In this respect, Philips has a head start. Its heritage as a mass consumer company greatly helps when concepts like ‘consumer-first’ are already built into the company.
Also, being a consumer electronics company shifting millions of products means the infrastructure to perform data mining and analysis is already there, albeit not entirely from a healthcare perspective.
“It helps us tremendously to have a background in research covering many of these topics before they became part of the trend. We have a lot of people in-house to help us with these developments and in addition, have the right partnerships,” says Maaike.
New, IT smart players that launch with a consumer first model are generating millions in funding from excited investors (see below), but this pales in comparison to the financial clout of the world’s largest tech companies, who see healthcare as the next step for their watches, smartphones and data-driven business models.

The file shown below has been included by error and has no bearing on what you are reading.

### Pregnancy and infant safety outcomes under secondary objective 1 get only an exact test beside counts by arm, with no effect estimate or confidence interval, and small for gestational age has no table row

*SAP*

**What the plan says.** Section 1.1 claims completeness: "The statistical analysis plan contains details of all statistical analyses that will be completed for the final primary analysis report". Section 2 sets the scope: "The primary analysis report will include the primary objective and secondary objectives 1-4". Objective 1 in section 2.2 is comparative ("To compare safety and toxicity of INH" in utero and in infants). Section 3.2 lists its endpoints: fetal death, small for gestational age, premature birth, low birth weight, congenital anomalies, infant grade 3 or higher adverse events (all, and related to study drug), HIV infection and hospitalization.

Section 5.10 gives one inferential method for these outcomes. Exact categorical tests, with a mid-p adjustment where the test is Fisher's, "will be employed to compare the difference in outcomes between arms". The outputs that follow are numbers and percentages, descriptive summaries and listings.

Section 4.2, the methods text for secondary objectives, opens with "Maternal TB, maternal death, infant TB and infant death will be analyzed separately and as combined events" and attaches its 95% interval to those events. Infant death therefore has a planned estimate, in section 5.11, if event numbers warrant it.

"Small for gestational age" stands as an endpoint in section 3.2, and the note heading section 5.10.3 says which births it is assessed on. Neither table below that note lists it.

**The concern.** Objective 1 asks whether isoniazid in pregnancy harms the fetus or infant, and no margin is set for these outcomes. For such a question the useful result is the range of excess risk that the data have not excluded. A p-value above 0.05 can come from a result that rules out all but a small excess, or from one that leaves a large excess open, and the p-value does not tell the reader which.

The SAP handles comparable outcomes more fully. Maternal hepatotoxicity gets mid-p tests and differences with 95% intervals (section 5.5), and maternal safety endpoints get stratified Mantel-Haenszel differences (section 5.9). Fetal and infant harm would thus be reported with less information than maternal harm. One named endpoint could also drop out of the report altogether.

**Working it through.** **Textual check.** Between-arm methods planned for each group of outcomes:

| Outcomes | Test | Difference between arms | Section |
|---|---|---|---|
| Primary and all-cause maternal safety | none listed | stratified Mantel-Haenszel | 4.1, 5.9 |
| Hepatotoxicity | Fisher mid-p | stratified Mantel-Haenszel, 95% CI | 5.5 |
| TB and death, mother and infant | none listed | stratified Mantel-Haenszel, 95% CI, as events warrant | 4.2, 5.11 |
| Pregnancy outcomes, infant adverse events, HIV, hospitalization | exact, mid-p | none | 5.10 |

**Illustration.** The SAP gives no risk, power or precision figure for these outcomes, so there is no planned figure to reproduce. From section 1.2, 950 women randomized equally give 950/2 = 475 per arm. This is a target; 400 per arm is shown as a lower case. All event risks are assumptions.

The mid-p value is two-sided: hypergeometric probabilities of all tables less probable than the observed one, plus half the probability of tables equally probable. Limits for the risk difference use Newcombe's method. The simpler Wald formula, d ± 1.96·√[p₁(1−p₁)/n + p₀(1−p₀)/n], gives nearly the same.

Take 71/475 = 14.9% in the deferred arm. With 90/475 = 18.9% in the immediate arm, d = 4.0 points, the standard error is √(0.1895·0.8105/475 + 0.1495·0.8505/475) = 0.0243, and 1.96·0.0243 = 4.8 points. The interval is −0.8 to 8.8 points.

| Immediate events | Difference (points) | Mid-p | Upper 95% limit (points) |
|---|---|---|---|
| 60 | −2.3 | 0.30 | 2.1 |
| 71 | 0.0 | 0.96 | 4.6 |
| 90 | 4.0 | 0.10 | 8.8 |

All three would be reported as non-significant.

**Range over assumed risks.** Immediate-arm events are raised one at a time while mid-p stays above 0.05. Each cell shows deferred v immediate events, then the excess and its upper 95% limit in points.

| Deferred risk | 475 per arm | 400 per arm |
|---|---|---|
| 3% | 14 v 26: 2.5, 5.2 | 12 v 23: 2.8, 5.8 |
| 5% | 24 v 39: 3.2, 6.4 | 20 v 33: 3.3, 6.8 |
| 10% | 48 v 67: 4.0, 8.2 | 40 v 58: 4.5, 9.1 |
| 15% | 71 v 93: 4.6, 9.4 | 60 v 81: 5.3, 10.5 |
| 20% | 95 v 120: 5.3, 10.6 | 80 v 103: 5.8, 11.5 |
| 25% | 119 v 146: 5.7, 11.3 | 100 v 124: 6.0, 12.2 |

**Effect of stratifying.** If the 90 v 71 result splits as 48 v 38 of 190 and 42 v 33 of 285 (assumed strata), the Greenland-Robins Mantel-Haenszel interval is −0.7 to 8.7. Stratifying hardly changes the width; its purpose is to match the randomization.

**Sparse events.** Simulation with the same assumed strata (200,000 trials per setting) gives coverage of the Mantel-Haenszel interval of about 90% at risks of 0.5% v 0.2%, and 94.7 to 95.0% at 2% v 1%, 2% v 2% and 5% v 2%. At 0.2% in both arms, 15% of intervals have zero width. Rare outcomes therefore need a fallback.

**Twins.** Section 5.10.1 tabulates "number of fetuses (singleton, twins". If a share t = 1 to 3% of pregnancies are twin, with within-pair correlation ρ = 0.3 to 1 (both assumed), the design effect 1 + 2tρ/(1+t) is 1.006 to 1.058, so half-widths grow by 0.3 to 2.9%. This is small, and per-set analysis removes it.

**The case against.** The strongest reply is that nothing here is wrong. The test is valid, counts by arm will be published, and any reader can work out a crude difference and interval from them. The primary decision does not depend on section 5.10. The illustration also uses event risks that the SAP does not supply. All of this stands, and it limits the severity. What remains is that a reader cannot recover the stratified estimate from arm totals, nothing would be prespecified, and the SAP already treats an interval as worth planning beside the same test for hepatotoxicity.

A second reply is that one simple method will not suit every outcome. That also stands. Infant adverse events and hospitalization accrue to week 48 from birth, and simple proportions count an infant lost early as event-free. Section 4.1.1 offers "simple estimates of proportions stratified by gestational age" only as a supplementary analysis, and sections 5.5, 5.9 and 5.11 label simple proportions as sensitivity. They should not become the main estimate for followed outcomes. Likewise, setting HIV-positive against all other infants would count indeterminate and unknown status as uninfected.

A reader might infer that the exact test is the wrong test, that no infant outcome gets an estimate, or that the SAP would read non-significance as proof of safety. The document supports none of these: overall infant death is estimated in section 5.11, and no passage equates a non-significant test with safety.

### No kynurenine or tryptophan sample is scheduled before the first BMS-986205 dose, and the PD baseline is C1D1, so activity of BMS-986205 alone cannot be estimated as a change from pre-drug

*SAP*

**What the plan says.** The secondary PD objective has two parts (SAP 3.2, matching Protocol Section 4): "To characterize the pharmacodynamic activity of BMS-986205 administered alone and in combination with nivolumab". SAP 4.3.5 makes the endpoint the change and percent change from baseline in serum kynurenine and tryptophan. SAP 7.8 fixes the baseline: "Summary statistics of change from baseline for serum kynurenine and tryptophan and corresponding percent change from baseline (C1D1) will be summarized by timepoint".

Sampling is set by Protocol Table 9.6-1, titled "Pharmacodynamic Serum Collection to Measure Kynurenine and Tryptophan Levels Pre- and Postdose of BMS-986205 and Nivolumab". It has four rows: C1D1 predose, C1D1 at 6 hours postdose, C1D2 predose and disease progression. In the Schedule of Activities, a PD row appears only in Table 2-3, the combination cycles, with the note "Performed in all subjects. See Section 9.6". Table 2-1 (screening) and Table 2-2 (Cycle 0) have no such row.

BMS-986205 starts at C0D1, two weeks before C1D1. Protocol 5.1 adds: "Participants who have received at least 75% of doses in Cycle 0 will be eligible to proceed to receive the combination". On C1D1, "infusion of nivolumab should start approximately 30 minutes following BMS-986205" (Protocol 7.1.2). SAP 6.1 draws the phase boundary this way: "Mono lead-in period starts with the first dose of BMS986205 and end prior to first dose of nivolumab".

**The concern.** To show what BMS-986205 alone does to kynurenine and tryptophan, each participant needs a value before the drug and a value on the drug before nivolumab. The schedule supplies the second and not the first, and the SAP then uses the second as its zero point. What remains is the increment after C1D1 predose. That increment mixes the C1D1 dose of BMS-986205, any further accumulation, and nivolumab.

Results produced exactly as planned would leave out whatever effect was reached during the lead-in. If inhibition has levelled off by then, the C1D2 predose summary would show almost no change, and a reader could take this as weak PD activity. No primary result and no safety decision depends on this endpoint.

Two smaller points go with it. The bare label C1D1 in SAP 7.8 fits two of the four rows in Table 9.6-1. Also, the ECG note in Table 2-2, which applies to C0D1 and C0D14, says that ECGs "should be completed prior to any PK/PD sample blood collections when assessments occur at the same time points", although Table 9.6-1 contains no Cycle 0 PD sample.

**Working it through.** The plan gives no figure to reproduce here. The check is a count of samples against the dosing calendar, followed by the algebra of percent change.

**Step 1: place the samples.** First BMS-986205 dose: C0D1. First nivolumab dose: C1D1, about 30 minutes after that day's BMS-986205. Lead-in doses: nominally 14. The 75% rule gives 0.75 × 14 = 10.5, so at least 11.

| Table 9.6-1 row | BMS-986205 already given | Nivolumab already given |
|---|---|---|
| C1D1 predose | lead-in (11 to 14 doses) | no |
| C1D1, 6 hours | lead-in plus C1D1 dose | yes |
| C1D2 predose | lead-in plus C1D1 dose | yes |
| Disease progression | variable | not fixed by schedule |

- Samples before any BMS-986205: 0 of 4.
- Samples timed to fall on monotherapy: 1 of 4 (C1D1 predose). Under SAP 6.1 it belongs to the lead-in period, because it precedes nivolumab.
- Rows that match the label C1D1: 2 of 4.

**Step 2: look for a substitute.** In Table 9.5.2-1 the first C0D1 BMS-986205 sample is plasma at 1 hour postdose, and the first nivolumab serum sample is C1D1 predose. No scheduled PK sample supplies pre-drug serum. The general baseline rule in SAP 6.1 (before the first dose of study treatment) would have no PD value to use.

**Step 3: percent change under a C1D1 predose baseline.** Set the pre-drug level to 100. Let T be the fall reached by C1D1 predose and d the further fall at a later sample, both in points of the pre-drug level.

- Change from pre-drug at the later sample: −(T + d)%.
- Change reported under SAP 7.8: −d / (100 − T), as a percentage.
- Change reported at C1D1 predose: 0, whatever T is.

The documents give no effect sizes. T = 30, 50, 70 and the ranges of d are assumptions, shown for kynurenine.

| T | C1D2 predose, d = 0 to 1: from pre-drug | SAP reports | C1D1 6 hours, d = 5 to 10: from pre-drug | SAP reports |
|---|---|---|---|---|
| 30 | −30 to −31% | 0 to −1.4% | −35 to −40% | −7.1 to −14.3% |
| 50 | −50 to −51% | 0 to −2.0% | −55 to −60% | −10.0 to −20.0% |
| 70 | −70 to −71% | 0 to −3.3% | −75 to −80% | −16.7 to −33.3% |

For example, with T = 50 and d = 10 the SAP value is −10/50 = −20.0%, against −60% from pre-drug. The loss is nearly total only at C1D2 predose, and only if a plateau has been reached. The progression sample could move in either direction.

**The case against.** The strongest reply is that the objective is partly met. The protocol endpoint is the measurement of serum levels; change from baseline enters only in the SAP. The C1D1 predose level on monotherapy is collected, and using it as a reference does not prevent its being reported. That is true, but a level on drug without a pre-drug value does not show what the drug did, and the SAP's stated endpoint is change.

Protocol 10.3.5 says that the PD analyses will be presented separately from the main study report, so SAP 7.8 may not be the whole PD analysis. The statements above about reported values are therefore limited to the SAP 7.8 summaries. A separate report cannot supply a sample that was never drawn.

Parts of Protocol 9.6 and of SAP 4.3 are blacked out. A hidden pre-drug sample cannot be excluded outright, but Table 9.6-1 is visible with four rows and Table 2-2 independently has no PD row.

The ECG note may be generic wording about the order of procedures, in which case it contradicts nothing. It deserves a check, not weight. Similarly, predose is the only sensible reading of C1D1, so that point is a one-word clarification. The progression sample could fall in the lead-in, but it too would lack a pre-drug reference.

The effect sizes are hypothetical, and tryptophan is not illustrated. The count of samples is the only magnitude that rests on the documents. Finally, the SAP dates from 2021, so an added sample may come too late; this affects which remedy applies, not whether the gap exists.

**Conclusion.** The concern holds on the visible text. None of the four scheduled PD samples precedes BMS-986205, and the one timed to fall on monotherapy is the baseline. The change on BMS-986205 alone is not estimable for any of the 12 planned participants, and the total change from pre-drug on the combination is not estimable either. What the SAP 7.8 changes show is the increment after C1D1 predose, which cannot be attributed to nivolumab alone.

Plugging the gap with bolt-ons is one way to compete. Collaborating with these tech companies is another.
Philips sees start-ups as potential partners and under its HealthWorks scheme offers an incubator programme. It has also signed partnerships with Cambridge University and MIT.
Maaike explains, “We want to enable certain parties to take our technology further. I see it as a very dynamic ecosystem developing in the future.”
AI/Big Data software patents owned by top 10 Medtech
Ripe for blockchain disruption
With access to trillions of confidential data points, healthcare providers are investing in new ways of analysing, processing and storing patient information.